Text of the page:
Re: Announcing Xrtti - Extended Runtime Type Information for C++
On May 7, 3:59 am, Zeljko Vrba <zvrba.nos...@gampen.ifi.uio.no> wrote:
I asked myself that very question before I posted the example. The thing
is, I don't know. I'm not a mechanical engineer :) I know that I wouldn't
rely on testing; rather I would rely on a sane design. There are well-
known principles for constructing static structures like bridges.
IMO, this is the very crux of the issue.
There has been an uncountable number of times where I have seen too
much effort being diverted from the fundamental issue:
There would be meetings, ad-hoc discussions, books, Perrier, yellow
note pads, code reviews, discussions about language principles in
general, QA documents, test cases, more meetings...with all the
activity, you would think the business at hand was open-heart surgery
on the Pope, only to discover that is is one executable and a few
libraries that are multi-threaded.
The fundamental issue is the design itself. If I may be critical of
those who feel they are being criticized by what I am about to say,
there are some people who simply prefer not to spend too much time on
good design. Some people are simply not good at it, so they spend
more time on ancillary activities.
This can be a huge impediment to good software engineering. If you
take a group of "software architects", and challenge them with a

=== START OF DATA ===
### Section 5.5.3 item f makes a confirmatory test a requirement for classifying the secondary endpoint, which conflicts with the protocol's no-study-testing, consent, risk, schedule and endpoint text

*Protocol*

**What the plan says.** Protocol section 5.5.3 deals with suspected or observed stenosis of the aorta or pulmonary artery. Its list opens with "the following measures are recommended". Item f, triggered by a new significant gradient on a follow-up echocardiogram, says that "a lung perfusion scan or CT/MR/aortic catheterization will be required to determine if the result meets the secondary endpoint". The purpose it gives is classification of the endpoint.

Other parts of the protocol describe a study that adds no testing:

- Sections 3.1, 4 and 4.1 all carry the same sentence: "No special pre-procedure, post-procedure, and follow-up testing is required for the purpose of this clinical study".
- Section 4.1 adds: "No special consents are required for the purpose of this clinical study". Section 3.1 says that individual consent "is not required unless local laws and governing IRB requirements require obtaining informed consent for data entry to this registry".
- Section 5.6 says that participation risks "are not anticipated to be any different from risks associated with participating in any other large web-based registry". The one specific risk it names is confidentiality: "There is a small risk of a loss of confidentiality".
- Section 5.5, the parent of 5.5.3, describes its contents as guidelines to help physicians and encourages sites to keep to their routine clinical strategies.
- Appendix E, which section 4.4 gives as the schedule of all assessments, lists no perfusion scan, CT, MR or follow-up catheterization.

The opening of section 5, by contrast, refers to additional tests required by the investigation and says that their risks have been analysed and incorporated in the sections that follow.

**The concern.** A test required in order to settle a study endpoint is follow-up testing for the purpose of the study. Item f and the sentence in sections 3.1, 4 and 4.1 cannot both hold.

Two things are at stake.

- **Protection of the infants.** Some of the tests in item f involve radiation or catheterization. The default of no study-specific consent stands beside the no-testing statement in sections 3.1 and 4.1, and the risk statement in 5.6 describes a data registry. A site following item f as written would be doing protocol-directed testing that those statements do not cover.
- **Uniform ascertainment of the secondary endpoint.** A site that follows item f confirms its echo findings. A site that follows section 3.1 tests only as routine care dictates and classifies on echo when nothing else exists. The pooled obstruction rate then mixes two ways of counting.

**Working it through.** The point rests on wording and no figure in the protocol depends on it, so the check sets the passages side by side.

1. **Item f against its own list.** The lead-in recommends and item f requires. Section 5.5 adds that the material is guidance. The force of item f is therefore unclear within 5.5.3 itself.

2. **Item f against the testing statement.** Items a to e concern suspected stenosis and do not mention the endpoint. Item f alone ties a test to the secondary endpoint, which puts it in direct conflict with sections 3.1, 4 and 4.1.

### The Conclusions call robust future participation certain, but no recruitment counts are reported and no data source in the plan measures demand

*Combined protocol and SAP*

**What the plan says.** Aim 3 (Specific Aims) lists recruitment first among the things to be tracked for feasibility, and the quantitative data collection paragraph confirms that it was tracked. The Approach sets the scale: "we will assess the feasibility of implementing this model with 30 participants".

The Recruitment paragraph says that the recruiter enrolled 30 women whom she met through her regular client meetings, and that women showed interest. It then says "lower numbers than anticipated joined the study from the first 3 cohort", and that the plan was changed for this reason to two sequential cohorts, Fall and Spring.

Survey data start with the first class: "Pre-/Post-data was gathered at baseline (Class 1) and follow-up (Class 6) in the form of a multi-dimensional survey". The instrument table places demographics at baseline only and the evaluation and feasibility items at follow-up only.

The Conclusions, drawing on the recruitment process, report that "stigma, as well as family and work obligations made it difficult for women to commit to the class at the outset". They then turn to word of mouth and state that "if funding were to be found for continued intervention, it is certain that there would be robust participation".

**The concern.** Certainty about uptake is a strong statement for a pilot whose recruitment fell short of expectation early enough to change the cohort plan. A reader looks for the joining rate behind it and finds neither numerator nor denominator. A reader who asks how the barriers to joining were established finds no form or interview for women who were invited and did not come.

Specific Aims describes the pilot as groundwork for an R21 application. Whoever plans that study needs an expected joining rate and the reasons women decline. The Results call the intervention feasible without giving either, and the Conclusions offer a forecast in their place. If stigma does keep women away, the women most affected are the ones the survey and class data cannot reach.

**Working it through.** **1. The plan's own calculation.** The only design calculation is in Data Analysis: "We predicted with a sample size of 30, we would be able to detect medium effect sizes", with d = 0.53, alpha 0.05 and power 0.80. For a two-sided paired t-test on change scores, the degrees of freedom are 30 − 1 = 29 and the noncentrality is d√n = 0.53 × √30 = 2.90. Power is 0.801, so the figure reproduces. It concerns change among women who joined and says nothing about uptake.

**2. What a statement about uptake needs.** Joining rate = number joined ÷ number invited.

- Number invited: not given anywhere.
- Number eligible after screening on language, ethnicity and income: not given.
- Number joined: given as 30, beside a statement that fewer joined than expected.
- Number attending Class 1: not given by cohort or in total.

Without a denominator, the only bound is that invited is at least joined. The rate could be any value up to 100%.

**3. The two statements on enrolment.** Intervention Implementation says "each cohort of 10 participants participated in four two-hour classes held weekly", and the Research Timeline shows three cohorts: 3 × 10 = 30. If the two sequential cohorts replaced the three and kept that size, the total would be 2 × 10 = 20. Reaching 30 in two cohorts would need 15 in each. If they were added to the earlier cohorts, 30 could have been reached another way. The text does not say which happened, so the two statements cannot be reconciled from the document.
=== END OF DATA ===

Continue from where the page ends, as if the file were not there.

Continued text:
difficult grand design of software, each required to work in
isolation, with a time limit, say 1 year, and they would be judge by
the virtue of their designs, inevitably, there will be a certain crop
of problems, that all of them will encounter, and each will solve the
problem in a different way.
However, IMO, an extremely important observation is that a small
percentage of these designers will structure their system in such a
way that certain problems never become an issue. The other designers
will not do this, and so spend time trying to find solutions to the
The critical question then becomes:
Where is the mental effort best spent? In finding solutions to
problems, or structuring the system in such a way that such problems
I think polymorphism best illustrates this in the context of C++.
There are a whole class of "problems" that arise when a designer
abuses polymorphism: need for garbage collection, in ability to copy,
broken serialization, ownership, etc...the list is very long, but
polymorphism is often the first thing that a designer reaches for when
making a new system.
So, there is the constant struggle between good designers and bad
designers, and because the jury is still out on what constitutes good
design and what constitutes bad design, there there is much waste on
superfluous tools and methods in software engineering.
I think the best way to resolve this issue is to have each designer
design and create a *massive* system, alone. Then it will become very
clear what constitutes good design and what constitutes bad the
design. The good design will be the one that works and provides a
sense of order and integrity. The bad design will be the one that
gives you that uneasy feeling that the whole thing is going to either
lock up or come crashing down at any moment.
-Le Chaud Lapin-
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